One More Way Snakes Can Track Humans Was Just Discovered

Written by Mike Edmisten
Updated: May 12, 2023
Share on:

Advertisement


A research team in Australia recently debunked a long-standing myth regarding snakes. Contrary to widespread assumptions, snakes are not deaf. Snakes can sense ground vibrations caused by sound waves. This is known as tactile sensing. But, while snakes can feel vibrations, can they hear an airborne sound? This new research proves they can.

The Study’s Parameters

The study included 19 different snakes from seven species. The snakes were placed in a soundproof room. Then, using silence as the control, each snake was exposed to pink noise in three different frequencies: 1–150 hertz (Hz), 150–300 Hz, and 300–450 Hz.

There have been previous studies in which snakes’ movement was restricted by a steel mesh basket when they were exposed to sound. Another study placed electrodes into the brains of anesthetized snakes to measure their cognitive response as sounds were played.

108,045 People Couldn't Ace This Quiz

Think You Can?

This study, however, mimicked how snakes encounter sound in their natural environment much more closely. The first research investigated how snakes of multiple species would respond to sounds in a space where they could move about freely.

An accelerometer detected whether the sounds produced ground vibrations. Only the lowest frequencies of 1-150 HZ produced such vibrations. The others did not, which is how researchers could conclusively determine that the snakes were responding to airborne sounds and not simply vibrations detected through tactile sensing.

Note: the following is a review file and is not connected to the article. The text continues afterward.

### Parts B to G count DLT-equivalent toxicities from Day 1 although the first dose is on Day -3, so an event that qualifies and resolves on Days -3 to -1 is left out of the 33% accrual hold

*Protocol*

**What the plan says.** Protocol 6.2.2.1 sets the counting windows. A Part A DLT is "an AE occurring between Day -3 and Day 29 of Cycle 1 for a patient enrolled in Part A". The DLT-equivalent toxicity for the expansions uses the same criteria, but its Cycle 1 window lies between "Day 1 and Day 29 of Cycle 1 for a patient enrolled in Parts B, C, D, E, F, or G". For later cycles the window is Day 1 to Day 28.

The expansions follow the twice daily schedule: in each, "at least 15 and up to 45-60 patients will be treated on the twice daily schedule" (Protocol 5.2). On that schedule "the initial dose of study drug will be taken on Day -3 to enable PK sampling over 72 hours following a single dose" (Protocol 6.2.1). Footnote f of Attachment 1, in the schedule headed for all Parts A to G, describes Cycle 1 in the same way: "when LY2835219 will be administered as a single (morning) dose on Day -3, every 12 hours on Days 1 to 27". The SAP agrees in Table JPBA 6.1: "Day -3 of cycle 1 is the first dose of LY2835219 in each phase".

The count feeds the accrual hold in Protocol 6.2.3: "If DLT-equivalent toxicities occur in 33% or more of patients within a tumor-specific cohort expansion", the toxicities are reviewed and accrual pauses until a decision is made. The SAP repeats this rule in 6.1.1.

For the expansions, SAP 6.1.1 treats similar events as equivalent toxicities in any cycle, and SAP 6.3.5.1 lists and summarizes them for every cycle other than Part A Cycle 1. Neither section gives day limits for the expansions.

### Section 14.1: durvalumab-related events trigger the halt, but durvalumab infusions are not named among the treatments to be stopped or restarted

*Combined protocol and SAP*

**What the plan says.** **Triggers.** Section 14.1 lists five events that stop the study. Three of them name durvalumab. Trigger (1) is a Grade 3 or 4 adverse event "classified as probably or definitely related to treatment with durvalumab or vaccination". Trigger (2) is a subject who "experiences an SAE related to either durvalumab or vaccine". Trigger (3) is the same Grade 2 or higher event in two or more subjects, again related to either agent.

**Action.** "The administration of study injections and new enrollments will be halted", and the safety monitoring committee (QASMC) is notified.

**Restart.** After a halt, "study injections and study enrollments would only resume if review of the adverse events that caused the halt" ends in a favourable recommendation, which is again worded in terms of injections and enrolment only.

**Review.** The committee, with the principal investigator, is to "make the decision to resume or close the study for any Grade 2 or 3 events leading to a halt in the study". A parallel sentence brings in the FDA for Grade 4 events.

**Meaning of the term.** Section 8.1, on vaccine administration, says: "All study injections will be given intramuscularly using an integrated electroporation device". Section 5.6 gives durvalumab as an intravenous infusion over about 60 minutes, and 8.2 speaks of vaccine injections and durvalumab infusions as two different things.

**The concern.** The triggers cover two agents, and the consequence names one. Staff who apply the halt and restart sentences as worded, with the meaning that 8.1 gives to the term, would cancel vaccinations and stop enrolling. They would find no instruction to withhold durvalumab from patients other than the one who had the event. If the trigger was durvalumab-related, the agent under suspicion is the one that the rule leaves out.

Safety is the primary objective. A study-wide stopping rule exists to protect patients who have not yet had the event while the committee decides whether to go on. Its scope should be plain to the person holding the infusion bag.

common death adder curled up on rocks

The death adder was included in this new study.

©iStock.com/Ken Griffiths

The Study’s Findings

As they were exposed to the sounds, eight different behaviors of the snakes were recorded in the study: body movement, body freezing, head-flicks, tongue-flicks, “periscoping,” head fixation, hissing, and lower jaw drop.

The responses of the different snake species to the sounds varied widely. For example, the woma python (Aspidites ramsayi) moved toward the sound. The snake also displayed a “periscoping” behavior, where the snake raised the front third of its body off the ground to inspect the source of the sound.

But, while the woma python displayed curiosity, others modeled defensive behavior by retreating from the sound. Death adders (Acanthophis), taipans (Oxyuranus), and brown snakes (Pseudonaja) all displayed avoidance behaviors. Interestingly, these three snakes that retreated from the sounds are highly venomous, while the woma python that displayed curiosity and approached the sound source is non-venomous. In their natural habitat, the “retreating” snakes would likely use their hearing to avoid being trampled by large mammals or to escape from their natural predators, such as raptors.

But, whether the snakes displayed curiosity or retreat, the evidence was clear: all of the snakes in the study reacted to airborne sounds.